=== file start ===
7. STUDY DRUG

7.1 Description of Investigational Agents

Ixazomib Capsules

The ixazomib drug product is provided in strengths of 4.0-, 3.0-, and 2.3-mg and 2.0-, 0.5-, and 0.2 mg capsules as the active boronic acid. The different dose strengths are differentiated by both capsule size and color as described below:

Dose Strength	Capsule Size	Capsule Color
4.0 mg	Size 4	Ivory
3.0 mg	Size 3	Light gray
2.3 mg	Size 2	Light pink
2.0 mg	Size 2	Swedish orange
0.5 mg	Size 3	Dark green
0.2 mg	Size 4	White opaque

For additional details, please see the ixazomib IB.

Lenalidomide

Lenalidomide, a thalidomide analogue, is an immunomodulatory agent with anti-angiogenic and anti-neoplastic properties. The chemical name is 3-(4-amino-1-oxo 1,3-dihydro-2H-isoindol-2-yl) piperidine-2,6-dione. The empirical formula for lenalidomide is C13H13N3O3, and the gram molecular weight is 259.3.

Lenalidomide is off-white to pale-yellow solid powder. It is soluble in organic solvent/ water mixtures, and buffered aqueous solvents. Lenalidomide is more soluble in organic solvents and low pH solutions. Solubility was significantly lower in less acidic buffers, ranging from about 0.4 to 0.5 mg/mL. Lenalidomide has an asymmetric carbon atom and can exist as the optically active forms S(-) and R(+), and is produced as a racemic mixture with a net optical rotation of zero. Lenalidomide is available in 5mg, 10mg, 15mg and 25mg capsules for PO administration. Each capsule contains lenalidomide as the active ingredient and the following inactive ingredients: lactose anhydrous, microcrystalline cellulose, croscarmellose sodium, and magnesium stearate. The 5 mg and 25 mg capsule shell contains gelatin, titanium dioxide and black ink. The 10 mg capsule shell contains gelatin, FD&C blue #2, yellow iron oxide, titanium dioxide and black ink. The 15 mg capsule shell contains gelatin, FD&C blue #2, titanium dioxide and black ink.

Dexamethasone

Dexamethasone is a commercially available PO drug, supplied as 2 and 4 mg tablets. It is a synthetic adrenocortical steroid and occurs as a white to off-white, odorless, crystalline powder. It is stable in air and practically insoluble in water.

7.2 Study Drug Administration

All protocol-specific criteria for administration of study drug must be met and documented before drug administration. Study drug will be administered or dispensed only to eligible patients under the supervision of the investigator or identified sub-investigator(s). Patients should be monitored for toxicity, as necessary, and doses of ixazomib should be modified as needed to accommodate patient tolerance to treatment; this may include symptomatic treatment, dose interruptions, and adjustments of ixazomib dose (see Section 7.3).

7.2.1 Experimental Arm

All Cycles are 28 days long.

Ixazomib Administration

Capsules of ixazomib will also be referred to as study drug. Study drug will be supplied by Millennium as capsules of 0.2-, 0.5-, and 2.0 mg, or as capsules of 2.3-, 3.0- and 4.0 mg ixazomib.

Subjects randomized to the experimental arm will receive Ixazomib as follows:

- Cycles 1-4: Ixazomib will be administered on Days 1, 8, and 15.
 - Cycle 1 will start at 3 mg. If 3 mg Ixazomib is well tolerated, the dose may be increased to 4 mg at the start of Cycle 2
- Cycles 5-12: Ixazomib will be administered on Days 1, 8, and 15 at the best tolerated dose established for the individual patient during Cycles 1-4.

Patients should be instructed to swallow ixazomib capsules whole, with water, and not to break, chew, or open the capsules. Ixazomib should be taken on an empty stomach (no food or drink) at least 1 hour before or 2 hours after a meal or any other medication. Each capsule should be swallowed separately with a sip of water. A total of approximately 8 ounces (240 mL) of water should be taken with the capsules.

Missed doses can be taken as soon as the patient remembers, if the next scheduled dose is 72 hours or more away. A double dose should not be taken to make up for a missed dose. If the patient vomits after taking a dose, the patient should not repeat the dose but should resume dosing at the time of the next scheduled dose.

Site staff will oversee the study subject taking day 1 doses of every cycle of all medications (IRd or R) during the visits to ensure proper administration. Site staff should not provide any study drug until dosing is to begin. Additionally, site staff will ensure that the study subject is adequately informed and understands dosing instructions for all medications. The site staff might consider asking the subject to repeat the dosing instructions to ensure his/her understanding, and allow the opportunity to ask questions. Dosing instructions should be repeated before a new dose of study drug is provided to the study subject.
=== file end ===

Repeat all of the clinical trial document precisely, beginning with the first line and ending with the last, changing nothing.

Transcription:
7. STUDY DRUG

7.1 Description of Investigational Agents

Ixazomib Capsules

The ixazomib drug product is provided in strengths of 4.0-, 3.0-, and 2.3-mg and 2.0-, 0.5-, and 0.2 mg capsules as the active boronic acid. The different dose strengths are differentiated by both capsule size and color as described below:

Dose Strength	Capsule Size	Capsule Color
4.0 mg	Size 4	Ivory
3.0 mg	Size 3	Light gray
2.3 mg	Size 2	Light pink
2.0 mg	Size 2	Swedish orange
0.5 mg	Size 3	Dark green
0.2 mg	Size 4	White opaque

For additional details, please see the ixazomib IB.

Lenalidomide

Lenalidomide, a thalidomide analogue, is an immunomodulatory agent with anti-angiogenic and anti-neoplastic properties. The chemical name is 3-(4-amino-1-oxo 1,3-dihydro-2H-isoindol-2-yl) piperidine-2,6-dione. The empirical formula for lenalidomide is C13H13N3O3, and the gram molecular weight is 259.3.

Lenalidomide is off-white to pale-yellow solid powder. It is soluble in organic solvent/ water mixtures, and buffered aqueous solvents. Lenalidomide is more soluble in organic solvents and low pH solutions. Solubility was significantly lower in less acidic buffers, ranging from about 0.4 to 0.5 mg/mL. Lenalidomide has an asymmetric carbon atom and can exist as the optically active forms S(-) and R(+), and is produced as a racemic mixture with a net optical rotation of zero. Lenalidomide is available in 5mg, 10mg, 15mg and 25mg capsules for PO administration. Each capsule contains lenalidomide as the active ingredient and the following inactive ingredients: lactose anhydrous, microcrystalline cellulose, croscarmellose sodium, and magnesium stearate. The 5 mg and 25 mg capsule shell contains gelatin, titanium dioxide and black ink. The 10 mg capsule shell contains gelatin, FD&C blue #2, yellow iron oxide, titanium dioxide and black ink. The 15 mg capsule shell contains gelatin, FD&C blue #2, titanium dioxide and black ink.

Dexamethasone

Dexamethasone is a commercially available PO drug, supplied as 2 and 4 mg tablets. It is a synthetic adrenocortical steroid and occurs as a white to off-white, odorless, crystalline powder. It is stable in air and practically insoluble in water.

7.2 Study Drug Administration

All protocol-specific criteria for administration of study drug must be met and documented before drug administration. Study drug will be administered or dispensed only to eligible patients under the supervision of the investigator or identified sub-investigator(s). Patients should be monitored for toxicity, as necessary, and doses of ixazomib should be modified as needed to accommodate patient tolerance to treatment; this may include symptomatic treatment, dose interruptions, and adjustments of ixazomib dose (see Section 7.3).

7.2.1 Experimental Arm

All Cycles are 28 days long.

Ixazomib Administration

Capsules of ixazomib will also be referred to as study drug. Study drug will be supplied by Millennium as capsules of 0.2-, 0.5-, and 2.0 mg, or as capsules of 2.3-, 3.0- and 4.0 mg ixazomib.

Subjects randomized to the experimental arm will receive Ixazomib as follows:

- Cycles 1-4: Ixazomib will be administered on Days 1, 8, and 15.
 - Cycle 1 will start at 3 mg. If 3 mg Ixazomib is well tolerated, the dose may be increased to 4 mg at the start of Cycle 2
- Cycles 5-12: Ixazomib will be administered on Days 1, 8, and 15 at the best tolerated dose established for the individual patient during Cycles 1-4.

Patients should be instructed to swallow ixazomib capsules whole, with water, and not to break, chew, or open the capsules. Ixazomib should be taken on an empty stomach (no food or drink) at least 1 hour before or 2 hours after a meal or any other medication. Each capsule should be swallowed separately with a sip of water. A total of approximately 8 ounces (240 mL) of water should be taken with the capsules.

Missed doses can be taken as soon as the patient remembers, if the next scheduled dose is 72 hours or more away. A double dose should not be taken to make up for a missed dose. If the patient vomits after taking a dose, the patient should not repeat the dose but should resume dosing at the time of the next scheduled dose.

Site staff will oversee the study subject taking day 1 doses of every cycle of all medications (IRd or R) during the visits to ensure proper administration. Site staff should not provide any study drug until dosing is to begin. Additionally, site staff will ensure that the study subject is adequately informed and understands dosing instructions for all medications. The site staff might consider asking the subject to repeat the dosing instructions to ensure his/her understanding, and allow the opportunity to ask questions. Dosing instructions should be repeated before a new dose of study drug is provided to the study subject.